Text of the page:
"Language is ambiguous; it's contextual; it's implicit," said IBM scientist David Ferrucci, a leader of the Watson team. Sorting out the context — especially in a game show filled with hints and jokes — is an enormous job for the computer, which also must analyze how certain it is of an answer and whether it should risk a guess, he said.

The massive computer was not behind its podium between Jennings and Rutter; instead, it was represented by an IBM Smart Planet icon on an LCD screen.

Next stop: 'Terminator'?
The practice round was played on a stage at an IBM research center in Yorktown Heights, north of Manhattan and across the country from the game show's home in California. A real contest among the three, to be televised Feb. 14-16, will be played at IBM on Friday.

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The winner of the televised match will be awarded $1 million. Second place gets $300,000, third place $200,000. IBM, which has headquarters in Armonk, said it would give its winnings to charity, while Jennings and Rutter said they would give away half theirs.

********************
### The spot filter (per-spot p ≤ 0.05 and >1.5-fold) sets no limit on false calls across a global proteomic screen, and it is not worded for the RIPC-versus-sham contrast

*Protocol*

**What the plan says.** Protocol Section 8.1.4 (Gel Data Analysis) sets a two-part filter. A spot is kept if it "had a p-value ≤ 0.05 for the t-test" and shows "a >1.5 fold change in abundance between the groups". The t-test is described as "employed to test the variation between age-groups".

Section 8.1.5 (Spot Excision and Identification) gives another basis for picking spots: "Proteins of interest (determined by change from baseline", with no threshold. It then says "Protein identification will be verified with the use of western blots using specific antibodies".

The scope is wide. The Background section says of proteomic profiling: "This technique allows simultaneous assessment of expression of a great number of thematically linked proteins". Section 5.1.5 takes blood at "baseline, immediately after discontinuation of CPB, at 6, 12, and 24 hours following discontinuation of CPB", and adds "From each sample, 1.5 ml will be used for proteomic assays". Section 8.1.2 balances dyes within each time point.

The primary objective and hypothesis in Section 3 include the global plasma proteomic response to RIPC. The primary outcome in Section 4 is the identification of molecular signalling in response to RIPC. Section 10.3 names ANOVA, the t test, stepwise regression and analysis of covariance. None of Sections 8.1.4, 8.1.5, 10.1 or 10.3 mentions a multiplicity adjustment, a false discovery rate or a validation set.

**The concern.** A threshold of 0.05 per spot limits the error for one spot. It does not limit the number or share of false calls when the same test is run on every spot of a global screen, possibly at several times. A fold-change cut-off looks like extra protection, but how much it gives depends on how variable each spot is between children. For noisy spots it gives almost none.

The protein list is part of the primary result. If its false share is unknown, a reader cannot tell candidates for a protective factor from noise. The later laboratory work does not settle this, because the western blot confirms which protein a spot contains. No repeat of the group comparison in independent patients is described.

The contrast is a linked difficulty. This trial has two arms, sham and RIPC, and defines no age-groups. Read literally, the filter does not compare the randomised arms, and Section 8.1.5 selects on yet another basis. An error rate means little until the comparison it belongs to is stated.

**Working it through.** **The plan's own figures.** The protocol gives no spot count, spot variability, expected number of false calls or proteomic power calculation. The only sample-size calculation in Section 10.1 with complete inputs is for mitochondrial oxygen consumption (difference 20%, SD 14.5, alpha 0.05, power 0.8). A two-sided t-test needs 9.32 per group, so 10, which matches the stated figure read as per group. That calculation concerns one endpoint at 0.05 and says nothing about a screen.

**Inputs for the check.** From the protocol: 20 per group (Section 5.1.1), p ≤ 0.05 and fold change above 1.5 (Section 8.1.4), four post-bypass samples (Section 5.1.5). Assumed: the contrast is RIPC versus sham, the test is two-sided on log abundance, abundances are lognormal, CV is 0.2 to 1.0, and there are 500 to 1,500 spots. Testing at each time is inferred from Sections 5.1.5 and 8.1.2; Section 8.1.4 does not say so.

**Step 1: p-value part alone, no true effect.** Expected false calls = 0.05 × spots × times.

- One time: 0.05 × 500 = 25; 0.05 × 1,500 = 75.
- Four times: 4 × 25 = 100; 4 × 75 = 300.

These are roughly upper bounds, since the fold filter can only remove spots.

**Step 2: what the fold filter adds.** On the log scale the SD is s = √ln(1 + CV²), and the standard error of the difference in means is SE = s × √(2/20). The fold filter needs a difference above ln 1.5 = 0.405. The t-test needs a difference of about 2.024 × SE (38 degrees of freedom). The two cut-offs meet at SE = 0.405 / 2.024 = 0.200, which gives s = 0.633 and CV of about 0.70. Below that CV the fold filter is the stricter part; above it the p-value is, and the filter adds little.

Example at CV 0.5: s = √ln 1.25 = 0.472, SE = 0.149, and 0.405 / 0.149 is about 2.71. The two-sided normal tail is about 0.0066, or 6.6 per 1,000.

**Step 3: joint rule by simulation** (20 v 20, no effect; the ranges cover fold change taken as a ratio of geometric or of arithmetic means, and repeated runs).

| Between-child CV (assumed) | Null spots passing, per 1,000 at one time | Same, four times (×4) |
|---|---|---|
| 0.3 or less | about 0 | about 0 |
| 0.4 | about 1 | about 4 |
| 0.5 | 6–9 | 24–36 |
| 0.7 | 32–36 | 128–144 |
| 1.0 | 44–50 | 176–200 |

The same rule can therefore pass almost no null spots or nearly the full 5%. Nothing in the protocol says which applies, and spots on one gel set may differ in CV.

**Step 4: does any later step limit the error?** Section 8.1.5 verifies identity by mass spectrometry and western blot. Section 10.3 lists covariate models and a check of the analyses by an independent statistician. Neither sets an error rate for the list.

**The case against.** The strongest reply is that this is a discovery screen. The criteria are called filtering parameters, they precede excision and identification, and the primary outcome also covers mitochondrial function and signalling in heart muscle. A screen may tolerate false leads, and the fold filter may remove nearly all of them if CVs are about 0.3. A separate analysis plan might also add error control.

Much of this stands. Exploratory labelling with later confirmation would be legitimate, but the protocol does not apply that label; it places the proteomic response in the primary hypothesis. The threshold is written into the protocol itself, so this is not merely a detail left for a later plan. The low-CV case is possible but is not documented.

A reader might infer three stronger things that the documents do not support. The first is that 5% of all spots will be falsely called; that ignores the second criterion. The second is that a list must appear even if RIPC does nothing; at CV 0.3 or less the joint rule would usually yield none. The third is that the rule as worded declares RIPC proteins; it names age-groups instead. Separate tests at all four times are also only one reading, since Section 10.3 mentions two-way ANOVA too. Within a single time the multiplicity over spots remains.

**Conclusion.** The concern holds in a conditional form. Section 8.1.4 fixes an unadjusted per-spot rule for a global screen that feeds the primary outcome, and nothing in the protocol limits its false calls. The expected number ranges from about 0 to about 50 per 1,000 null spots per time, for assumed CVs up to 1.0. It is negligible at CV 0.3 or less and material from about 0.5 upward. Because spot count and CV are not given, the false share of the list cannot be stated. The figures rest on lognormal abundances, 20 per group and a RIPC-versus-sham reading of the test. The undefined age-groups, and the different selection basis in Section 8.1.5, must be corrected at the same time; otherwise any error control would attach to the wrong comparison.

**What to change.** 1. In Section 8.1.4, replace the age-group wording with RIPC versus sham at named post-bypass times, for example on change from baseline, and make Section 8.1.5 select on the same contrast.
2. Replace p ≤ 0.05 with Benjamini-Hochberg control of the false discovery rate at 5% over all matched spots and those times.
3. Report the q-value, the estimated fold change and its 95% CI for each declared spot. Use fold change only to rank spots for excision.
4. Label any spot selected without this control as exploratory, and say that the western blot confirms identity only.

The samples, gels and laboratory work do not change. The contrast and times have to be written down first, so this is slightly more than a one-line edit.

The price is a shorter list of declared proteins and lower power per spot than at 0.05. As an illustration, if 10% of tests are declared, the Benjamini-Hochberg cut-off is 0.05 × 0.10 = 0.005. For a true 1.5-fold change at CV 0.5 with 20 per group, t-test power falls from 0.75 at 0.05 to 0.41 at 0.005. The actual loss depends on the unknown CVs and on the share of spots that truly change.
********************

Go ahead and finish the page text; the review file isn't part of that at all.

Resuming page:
In a question-and-answer session with reporters after the practice round, Rutter and Jennings made joking reference to the jump in technology Watson represents.

"When Watson's progeny comes back to kill me from the future," Rutter said, "I have my escape route planned just in case."

Jennings said someone suggested his challenge was like the legend of John Henry, the 19th-century laborer who beat a steam drill in a contest but died in the effort. Jennings prefers a comparison to "Terminator," where the hero was a little more resilient.

"I had a friend tell me, 'Remember John Henry, the steel-drivin' man.' And I was like ... 'Remember John Connor!'" Jennings said. "We're gonna take this guy out!"